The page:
Capitalism vs. Socialism
From economic shutdowns to trillions of dollars in new government spending, the 2020 COVID-19 pandemic led to a dramatic increase in government action. While much of the increase was temporary, there is now a growing desire to further expand government. We see calls for single-payer health care systems, expanded child-care subsidies, and trillions of dollars in federal infrastructure investments.
Arguments about what government should and should not do are not new. We regularly see them in the debates over the merits of socialism versus free market capitalism. While these debates are often in the abstract, over the last century countries have experimented with variations on both economic systems. The Hoover Institution’s Human Prosperity Project critically examined many of these experiments to see which economic system is best for human flourishing. The video below describes the project’s objectives:
So how do socialism, capitalism, and their many variants compare?
What do these economic systems look like?
In heated policy debates and on social media, we often hear policies described as socialist or capitalist. Sometimes it seems the terms are used as pejoratives rather than as honest descriptions. So what do these terms actually mean?
Capitalism refers to an economic system where economic decisions—such as what to make and how much to charge for it—are made by private actors. There are robust protections for property rights, which give people more reason to invest in businesses and invent new products. By contrast, in socialism economic decisions are largely made by the government. Policy makers decide what gets made and determine prices and wages.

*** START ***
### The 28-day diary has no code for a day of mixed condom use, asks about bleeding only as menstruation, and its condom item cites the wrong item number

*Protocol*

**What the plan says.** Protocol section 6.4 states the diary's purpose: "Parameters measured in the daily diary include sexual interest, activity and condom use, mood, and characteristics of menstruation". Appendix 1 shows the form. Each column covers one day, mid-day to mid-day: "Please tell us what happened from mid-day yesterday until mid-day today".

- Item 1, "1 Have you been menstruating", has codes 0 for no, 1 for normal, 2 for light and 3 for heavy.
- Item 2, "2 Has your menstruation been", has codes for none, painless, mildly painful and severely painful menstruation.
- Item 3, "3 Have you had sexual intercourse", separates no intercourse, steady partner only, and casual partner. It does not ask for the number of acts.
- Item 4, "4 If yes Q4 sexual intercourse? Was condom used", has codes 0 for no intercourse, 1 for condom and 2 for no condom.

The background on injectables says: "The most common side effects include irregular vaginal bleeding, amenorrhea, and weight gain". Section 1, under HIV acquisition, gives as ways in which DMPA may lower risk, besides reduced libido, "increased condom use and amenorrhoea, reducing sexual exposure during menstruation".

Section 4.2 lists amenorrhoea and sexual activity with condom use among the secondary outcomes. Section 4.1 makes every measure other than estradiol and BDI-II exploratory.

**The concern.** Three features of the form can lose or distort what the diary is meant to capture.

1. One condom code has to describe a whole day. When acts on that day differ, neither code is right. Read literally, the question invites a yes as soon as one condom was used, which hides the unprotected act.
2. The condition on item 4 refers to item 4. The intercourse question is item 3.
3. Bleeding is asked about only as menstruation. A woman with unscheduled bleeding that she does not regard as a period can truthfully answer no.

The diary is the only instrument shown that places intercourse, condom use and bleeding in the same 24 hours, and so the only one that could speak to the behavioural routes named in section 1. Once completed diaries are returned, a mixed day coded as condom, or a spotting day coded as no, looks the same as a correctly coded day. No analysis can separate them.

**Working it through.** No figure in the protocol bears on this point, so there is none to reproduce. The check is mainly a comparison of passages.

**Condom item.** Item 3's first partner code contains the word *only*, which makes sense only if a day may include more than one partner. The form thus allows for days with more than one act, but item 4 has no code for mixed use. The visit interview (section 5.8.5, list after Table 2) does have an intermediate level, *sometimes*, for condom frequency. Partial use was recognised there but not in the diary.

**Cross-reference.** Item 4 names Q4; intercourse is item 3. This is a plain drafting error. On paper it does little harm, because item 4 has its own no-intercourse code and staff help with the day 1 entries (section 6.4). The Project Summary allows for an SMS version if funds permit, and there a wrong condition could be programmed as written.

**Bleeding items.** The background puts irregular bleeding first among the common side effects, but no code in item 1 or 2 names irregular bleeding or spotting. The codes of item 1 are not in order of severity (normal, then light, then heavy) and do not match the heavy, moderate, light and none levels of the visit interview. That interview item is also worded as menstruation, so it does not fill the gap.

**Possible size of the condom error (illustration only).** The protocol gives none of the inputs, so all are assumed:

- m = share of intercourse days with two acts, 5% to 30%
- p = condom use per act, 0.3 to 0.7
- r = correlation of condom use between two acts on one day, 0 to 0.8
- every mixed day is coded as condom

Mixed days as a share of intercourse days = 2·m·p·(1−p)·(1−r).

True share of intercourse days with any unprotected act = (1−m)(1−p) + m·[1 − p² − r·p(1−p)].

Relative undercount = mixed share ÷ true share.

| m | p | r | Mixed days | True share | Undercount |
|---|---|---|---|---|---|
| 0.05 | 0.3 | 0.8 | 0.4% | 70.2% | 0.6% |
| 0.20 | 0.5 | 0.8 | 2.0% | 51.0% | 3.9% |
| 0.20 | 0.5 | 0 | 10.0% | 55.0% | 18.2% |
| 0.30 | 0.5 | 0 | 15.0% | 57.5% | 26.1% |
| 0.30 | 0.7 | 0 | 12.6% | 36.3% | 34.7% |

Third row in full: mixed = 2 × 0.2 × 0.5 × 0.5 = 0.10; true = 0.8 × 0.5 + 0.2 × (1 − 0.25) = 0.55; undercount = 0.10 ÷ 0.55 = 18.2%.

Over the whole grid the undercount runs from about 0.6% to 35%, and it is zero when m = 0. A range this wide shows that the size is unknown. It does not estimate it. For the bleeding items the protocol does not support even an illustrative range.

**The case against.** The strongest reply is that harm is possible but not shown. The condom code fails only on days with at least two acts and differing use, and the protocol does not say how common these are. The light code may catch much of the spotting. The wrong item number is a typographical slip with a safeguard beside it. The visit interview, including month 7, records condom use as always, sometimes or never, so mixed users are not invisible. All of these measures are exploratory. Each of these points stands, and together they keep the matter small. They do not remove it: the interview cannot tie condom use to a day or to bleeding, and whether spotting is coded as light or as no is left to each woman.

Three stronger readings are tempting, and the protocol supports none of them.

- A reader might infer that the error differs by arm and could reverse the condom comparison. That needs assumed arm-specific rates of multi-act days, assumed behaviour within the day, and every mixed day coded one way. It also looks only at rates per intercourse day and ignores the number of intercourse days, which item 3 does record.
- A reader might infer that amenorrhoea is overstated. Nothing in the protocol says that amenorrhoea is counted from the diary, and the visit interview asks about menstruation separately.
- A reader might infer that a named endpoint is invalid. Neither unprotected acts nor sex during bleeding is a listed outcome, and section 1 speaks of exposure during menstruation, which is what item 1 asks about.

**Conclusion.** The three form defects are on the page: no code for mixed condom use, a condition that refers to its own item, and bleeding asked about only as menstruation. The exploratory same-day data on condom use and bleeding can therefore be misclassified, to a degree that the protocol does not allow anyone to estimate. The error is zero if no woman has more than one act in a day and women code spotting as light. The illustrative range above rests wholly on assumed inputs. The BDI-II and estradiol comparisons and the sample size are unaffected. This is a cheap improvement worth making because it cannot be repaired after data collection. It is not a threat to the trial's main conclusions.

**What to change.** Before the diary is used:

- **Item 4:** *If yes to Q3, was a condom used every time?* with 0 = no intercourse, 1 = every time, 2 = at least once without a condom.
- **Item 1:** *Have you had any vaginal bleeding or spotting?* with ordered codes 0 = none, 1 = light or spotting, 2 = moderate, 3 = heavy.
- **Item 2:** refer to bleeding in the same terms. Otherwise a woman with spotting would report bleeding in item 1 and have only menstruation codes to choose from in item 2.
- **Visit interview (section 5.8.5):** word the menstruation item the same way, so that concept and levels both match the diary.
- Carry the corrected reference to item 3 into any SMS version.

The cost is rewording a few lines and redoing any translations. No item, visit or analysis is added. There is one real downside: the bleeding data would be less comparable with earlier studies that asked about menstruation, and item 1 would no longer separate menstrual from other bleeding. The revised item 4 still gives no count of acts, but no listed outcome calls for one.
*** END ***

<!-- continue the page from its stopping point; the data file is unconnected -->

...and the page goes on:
Now, of course, even in capitalist economies governments still play an economic role. Likewise, private individuals still make some decisions in socialist economies. It gets even more complicated: some economies have social democracy, where governments leave most economic decisions in the hands of individuals but take an active role in redistributing income and regulating labor markets and industries.
You can find a helpful glossary of related terms here.
How do socialism and capitalism affect income and opportunities?
Delivering broad-based prosperity should be the primary goal of all economic systems, but not all systems deliver the same results. Supporters of capitalism argue that free markets give people—entrepreneurs, investors, and workers—the right incentives to create goods and services that people value. The result is higher standards of living. Those sympathetic to socialism, however, respond that capitalism may produce wealth for some, but without government involvement in the economy many are left behind.
In his Human Prosperity Project essay Socialism, Capitalism, and Income economist Edward Lazear analyzed decades of income trends across 162 countries. He studied how incomes for low and high earners changed as countries shifted from government-controlled economies to more market-oriented economies. His conclusion?
The historical record provides evidence on how countries have fared under the two extreme systems as well as under intermediate cases, where countries adopt primarily private ownership and economic freedom but couple that with a large government sector and transfers. The general evidence suggests that both across countries and over time within a country, providing more economic freedom improves the incomes of all groups, including the lowest group.
Lazear points to several specific examples. First, China: in the 1980s, the Chinese Communist government began to adopt market-based reforms. Lazear finds that the market reforms, as skeptics of capitalism would predict, did increase income inequality. But, more importantly, the market reforms lifted millions of people out of poverty. Lazear notes: